PITTSBURGH -- Matt Carpenter hasn't felt right since he came back from an injury more than a month ago. That didn't stop him from hitting a stunning, record-breaking home run on an 0-and-2 pitch from one of the toughest left-handed relief pitchers in baseball.
Yadier Molina doesn't even value home runs much. That didn't stop him from hitting his first grand slam in four years to get the whole thing started.
The St. Louis Cardinals continue to have a strange relationship with the home run. Even as they live and die with it -- never more than in Tuesday's 9-7 win over the Pittsburgh Pirates when all of their runs came from the long ball -- they aren't quite sure what to make of this barrage.
"I've been on a team that didn't hit many and we won a championship," Molina said. "I don't care about homers."
Carpenter's solo blast off Tony Watson broke the major-league record for pinch-hit home runs. The Cardinals, amazingly, have hit 15 of them this season. They also have hit at least one home run in 25 straight games, putting them two away from tying that major-league record. Last year, the Cardinals hit 137 home runs and won 100 games. This season, they have bashed 201 (with 25 games left) and will have to get hot to win 90, so maybe Molina has a point.
Still, they're kind of handy. The Cardinals have nearly put away the Pirates, who have lost eight straight games and now trail by 5.5 games for the second wild-card spot. It remains a three-team pile-up for the two wild-card spots, though. The Cardinals, San Francisco Giants and New York Mets are all within a game-and-a-half of each other.
They were down to their last strike at the time, but Watson elevated a sinker and Carpenter hit it out to center field. Manager Mike Matheny had planned on giving Carpenter the day off after watching how frustrated he appeared going 1-for-5 with a double in Monday's game. Carpenter was leading the National League with a .988 OPS before he strained a right oblique muscle on July 6. Molina called Carpenter the best hitter on the team.
Since he came back on Aug. 5, Carpenter was batting .217 with a .670 OPS. Matheny described Carpenter's funk as a "hard time finding his rhythm." Carpenter elaborated.
"I'm not in pain. It's just a hard feeling to describe. When you come back from an injury, there's an awareness there and that's just something you deal with," he said. "I probably won't be over that until next season. It's just part of it, but tonight was a good step forward in where I'm hoping to end up."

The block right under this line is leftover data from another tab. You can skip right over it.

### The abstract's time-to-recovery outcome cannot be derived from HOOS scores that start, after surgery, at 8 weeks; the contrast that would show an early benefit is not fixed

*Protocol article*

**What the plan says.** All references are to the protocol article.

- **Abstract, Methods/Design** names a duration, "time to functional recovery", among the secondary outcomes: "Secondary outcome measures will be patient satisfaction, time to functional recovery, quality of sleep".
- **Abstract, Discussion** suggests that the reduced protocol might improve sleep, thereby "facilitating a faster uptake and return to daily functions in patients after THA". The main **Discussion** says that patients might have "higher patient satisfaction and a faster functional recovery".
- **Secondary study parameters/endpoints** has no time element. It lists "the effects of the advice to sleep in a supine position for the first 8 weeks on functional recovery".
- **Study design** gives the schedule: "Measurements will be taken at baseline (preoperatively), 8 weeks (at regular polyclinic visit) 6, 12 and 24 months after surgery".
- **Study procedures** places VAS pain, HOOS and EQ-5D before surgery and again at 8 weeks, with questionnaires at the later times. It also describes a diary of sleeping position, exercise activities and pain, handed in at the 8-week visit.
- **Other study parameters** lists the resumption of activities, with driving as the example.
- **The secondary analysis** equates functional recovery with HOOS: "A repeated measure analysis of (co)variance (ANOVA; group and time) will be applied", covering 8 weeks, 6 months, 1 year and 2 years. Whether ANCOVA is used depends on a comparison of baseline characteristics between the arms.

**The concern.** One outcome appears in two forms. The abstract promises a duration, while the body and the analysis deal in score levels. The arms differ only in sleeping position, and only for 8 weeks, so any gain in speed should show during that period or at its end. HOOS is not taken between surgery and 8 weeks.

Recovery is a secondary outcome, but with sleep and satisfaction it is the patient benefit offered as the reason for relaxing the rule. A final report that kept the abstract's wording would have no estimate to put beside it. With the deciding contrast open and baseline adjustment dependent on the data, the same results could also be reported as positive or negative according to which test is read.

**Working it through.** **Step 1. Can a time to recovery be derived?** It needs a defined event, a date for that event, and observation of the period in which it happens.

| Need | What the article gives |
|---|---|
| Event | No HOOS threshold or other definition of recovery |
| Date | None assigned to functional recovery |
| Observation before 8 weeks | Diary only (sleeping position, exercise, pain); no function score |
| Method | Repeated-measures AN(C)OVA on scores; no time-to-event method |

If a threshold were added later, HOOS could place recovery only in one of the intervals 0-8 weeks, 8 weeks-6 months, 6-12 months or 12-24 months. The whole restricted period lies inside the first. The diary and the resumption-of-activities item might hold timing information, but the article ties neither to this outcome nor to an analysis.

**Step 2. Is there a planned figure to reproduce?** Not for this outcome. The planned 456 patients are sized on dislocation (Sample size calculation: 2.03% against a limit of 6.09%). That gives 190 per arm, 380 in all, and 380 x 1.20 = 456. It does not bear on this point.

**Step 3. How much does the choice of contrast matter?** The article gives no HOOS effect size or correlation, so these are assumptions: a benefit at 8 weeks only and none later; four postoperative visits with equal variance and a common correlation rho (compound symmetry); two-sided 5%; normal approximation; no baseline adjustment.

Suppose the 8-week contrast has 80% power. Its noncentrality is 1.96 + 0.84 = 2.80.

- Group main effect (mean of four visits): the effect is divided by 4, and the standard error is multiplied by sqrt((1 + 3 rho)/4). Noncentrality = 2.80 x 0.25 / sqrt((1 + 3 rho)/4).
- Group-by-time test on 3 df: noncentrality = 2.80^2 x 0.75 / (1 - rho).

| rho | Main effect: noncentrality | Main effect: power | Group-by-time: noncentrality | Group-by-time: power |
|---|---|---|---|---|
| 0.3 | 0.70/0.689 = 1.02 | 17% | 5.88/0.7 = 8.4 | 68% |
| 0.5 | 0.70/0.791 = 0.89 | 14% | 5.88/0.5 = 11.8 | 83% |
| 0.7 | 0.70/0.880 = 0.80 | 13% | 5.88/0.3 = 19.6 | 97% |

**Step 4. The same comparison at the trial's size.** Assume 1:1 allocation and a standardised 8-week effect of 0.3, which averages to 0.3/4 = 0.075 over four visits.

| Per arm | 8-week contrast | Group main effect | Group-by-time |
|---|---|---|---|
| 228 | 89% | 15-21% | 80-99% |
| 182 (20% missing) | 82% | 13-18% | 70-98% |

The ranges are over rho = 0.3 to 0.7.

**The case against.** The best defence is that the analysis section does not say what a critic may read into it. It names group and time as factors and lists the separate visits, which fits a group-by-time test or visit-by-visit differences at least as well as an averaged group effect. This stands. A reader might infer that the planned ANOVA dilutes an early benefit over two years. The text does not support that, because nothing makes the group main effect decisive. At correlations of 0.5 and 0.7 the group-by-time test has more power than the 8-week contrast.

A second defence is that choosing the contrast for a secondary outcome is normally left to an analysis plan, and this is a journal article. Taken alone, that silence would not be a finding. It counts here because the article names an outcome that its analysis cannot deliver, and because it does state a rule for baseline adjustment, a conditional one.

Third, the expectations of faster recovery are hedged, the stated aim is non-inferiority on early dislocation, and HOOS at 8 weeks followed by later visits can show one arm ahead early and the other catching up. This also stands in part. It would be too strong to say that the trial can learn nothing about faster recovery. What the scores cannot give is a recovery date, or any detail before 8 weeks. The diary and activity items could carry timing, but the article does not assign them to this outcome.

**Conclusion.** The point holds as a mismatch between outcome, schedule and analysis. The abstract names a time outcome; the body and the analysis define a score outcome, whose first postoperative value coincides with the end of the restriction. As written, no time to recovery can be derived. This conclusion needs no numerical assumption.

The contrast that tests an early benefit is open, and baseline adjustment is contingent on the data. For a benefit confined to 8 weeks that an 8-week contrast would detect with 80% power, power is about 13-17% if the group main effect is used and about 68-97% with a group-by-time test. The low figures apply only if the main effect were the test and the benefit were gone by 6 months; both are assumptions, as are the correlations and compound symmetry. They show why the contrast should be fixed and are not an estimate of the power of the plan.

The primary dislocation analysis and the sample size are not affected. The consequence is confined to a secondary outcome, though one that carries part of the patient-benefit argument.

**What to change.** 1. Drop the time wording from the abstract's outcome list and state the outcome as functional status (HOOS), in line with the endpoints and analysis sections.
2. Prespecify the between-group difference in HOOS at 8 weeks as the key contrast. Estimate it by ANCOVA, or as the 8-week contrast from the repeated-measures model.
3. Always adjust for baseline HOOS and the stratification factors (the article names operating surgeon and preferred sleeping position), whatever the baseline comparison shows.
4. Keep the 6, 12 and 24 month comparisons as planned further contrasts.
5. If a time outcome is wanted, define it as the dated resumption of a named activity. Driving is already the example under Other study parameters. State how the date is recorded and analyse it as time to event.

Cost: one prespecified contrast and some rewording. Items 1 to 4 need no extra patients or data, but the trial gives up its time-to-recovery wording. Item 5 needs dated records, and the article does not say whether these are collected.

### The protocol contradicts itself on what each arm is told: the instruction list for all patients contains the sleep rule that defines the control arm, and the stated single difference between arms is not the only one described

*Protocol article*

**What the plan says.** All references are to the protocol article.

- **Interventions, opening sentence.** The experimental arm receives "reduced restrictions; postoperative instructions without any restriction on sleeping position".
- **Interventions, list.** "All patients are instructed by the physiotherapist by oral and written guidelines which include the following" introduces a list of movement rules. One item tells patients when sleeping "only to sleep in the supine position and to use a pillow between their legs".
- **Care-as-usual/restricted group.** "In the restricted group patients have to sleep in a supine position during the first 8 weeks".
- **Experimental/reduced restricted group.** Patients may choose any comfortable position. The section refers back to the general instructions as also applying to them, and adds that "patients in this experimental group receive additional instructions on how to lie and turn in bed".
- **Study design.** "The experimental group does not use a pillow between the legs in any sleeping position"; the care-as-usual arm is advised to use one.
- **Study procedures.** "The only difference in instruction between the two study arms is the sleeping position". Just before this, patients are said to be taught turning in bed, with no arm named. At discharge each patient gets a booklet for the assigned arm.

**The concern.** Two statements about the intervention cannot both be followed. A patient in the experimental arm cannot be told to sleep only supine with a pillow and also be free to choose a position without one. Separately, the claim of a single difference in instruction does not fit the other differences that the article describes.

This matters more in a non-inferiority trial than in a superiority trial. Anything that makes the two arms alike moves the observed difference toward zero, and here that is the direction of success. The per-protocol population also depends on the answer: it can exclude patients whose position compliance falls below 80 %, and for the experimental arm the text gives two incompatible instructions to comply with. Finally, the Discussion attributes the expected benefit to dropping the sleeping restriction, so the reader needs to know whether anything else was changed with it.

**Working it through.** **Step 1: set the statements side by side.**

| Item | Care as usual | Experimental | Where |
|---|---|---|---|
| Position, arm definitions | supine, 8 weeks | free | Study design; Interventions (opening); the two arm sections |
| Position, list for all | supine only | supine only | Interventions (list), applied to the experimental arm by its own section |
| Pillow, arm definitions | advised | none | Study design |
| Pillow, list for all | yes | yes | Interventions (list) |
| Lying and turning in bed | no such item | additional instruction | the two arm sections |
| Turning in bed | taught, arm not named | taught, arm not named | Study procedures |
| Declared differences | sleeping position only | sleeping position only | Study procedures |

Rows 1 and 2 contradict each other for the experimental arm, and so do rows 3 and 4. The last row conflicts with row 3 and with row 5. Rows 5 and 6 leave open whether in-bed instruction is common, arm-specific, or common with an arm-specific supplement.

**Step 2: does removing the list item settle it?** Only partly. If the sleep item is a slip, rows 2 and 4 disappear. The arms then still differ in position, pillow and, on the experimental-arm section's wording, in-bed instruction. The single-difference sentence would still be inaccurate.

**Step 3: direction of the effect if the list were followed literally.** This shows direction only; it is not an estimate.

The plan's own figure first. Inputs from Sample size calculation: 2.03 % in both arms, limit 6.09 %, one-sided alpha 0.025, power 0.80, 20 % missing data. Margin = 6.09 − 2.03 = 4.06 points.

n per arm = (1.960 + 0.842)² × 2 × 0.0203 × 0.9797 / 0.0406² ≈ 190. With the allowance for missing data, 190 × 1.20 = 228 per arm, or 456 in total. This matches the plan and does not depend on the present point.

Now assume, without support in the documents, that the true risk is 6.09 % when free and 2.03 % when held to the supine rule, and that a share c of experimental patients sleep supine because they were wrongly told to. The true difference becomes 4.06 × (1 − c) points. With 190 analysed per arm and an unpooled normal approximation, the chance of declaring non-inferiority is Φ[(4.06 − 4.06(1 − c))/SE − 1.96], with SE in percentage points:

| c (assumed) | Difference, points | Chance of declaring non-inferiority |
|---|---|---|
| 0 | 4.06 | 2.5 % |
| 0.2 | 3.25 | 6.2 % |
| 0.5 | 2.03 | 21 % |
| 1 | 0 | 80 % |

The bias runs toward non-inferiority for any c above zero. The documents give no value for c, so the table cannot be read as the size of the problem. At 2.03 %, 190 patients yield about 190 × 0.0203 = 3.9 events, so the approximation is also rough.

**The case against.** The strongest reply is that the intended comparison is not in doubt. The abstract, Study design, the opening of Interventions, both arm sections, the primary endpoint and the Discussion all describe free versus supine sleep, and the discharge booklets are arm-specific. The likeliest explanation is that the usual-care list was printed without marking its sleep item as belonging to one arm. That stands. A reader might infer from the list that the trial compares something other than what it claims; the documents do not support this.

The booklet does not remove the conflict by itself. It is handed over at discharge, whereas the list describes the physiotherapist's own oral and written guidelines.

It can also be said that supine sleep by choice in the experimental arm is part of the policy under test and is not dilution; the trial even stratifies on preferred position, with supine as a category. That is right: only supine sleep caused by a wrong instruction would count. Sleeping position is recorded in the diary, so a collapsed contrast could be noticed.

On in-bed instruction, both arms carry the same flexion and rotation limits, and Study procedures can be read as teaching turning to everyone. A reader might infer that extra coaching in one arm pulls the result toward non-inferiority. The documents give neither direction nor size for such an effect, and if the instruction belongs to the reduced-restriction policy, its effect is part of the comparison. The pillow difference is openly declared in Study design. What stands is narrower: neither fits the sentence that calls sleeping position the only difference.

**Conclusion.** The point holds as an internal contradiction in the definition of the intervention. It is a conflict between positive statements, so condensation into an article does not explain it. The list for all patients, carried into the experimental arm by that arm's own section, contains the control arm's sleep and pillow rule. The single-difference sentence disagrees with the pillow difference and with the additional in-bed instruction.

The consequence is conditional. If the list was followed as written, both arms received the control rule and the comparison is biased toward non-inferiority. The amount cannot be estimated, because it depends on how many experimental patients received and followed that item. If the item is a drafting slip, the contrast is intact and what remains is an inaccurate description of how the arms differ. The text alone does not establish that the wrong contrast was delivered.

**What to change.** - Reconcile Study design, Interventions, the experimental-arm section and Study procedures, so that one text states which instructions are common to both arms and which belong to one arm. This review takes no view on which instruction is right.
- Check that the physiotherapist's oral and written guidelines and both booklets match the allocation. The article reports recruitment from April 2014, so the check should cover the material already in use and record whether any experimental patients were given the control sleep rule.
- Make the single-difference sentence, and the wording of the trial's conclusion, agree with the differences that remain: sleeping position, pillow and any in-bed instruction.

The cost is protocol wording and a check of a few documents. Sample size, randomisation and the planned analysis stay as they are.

Matheny predicted the Cardinals would have more power this season in spring training, despite scant evidence at the time. Yet even he said he was speechless after the Cardinals hit three off Watson in the ninth inning to pull it out. All told, they hit five home runs, including a 437-foot blast from Matt Adams that hopped once and rolled into the Allegheny River. If not for the river, it might, by now, have reached Adams' hometown of Phillipsburg, Pennsylvania, about a two-hour drive away.
"What'd we hit tonight, five?" Matheny asked. "Wow. It's impressive. Once again, it just shows the talent level of the guys we have, taking good at-bats and not stopping."
It's a good thing for them, because the Cardinals first had to blow a five-run lead to heighten the drama.
After a dominant first inning for rookie Luke Weaver, the Pirates started hitting him hard by the second. At first, they were line-outs. The ensuing two innings saw more hard hits, not to mention a couple of runs, so manager Matheny decided to go to his bullpen early, pulling Weaver after 83 pitches and four innings.
In the process, he elected to double switch out Adams and leave Brandon Moss, who was in an 0-for-20 slump, in the game. Matheny defended the double switch by saying he was intent on getting two innings out of Bowman. The decision, though, would have painful consequences later. Thanks again to the home runs, it was a temporary pain.
The Cardinals' bullpen, like that of a lot of teams' at this time of year, is tired. Before this season, rookie Matt Bowman's career high for appearances was 28. Tuesday was his 50th game for the Cardinals.
He came in to start the fifth and could have been out of his inning after three batters, but he threw away a double-play ball, fueling a four-run Pittsburgh rally. An even easier double play opportunity squirted out of first baseman Moss' glove. The two errors undid the Cardinals, but they don't erase the fact the Pirates hit Bowman hard. On Aug. 2, right about the time Matheny started using him to protect slim leads, Bowman had a 2.96 ERA. In his 12 innings since, he has allowed 18 hits, seven walks and 14 runs. The workload appears to be catching up with him.
To tie the National League record for consecutive games with a home run, the Cardinals waited only five batters. Molina sliced his grand slam to right field off Ryan Vogelsong.